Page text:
Canon EOS R6 vs Sony A7 III
After a slow start, Canon’s RF system has come to fruition with the release of two very interesting cameras. One of them, the EOS R6, challenges the likes of the Sony A7 III.
How do they compare?
The R6 has 20MP and the A7 III has 24MP. Dynamic range is similar, whereas the A7 III has a bit less noise at the highest ISO values.
The R6 has a better AF overall: more sensitivity in low light, more accurate tracking, face and eye detection, and the animal tracking mode is impressive.
The R6 can shoot up to 12fps, or 20fps if you use the electronic shutter. The A7 III goes up to 10fps max.
Both have 5-axis IBIS. The R6 allows you to use slower shutter speed (2s, 1s) without a terrible keeper rate. It also has a digital IS option for video.
2s hand-held! (R6)
The A7 III does 8-bit 4K up to 30p. The R6 can record 4K up to 60p with 10-bit (internal) but suffers from overheating.
The EOS R6 is larger, has a taller grip and more responsive buttons. The A7 III offers more customisation. They both are weather sealed and have two SD card slots.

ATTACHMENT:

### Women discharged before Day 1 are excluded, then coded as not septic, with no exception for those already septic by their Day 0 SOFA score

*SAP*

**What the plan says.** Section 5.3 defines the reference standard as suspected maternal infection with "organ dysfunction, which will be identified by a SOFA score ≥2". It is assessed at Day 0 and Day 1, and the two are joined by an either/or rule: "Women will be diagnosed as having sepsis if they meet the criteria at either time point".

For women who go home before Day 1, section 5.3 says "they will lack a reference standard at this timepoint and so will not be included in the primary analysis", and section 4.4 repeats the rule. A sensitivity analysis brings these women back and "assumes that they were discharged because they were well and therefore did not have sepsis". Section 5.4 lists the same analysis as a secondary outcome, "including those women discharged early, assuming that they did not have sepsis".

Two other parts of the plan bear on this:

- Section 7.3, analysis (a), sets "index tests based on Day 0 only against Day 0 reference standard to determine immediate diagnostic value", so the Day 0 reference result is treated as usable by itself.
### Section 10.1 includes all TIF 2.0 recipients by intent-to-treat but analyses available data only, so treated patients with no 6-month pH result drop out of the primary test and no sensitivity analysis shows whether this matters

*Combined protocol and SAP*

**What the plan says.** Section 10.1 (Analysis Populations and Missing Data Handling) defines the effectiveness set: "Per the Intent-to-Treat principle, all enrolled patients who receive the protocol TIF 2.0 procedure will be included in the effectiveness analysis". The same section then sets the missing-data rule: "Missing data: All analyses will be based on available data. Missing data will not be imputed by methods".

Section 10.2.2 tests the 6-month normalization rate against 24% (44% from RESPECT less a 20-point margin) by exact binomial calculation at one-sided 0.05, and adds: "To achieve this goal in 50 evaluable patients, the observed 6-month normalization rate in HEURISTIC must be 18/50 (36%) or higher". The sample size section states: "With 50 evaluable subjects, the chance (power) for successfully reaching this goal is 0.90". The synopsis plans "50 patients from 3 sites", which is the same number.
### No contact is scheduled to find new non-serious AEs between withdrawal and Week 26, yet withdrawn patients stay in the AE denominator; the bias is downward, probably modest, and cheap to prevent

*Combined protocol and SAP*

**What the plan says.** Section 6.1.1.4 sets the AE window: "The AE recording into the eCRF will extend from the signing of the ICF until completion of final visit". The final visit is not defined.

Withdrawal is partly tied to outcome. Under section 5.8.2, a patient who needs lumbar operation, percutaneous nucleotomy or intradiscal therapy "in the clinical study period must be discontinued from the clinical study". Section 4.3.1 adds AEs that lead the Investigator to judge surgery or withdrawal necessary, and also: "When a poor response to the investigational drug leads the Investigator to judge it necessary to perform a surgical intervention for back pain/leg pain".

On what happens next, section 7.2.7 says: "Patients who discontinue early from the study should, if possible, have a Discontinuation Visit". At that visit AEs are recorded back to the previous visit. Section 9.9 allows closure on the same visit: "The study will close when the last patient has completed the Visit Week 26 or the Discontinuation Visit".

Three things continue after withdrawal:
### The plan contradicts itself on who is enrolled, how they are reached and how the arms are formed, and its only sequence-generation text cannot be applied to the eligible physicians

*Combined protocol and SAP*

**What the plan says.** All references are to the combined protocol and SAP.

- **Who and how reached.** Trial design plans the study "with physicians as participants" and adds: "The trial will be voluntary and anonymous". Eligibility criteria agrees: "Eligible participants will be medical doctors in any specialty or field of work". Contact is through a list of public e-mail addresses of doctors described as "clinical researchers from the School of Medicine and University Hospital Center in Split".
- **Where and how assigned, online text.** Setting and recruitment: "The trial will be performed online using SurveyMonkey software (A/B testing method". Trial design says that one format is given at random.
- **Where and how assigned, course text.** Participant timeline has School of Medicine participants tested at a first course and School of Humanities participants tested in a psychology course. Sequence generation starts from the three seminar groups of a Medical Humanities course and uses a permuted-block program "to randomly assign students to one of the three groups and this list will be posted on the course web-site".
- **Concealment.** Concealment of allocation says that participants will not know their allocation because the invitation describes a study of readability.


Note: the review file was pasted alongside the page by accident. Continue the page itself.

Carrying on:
Viewfinder and LCD
The R6 viewfinder has more resolution (3.69M vs 2.36M dots) and a faster refresh rate (120 vs 60Hz). Its LCD is multi-angle whereas the one on the Sony tilts up and down only.
Both cameras have excellent batteries, but the Sony one can last for longer, especially when it comes to video recording.
Canon has no fewer than 17 RF lenses, and many more should arrive in 2021, but there is still work to do to match the long list of Sony and 3rd party E-mount lenses.
The R6 can be found for $2500 / £2500 / €2700 (body only). The A7 III, being older, can be found for less ($1700 / £1750 / €1850). Prices as of January 2021.
The R6 is an important step forward for Canon and feels like a superior product (except for video), but the A7 III is cheaper.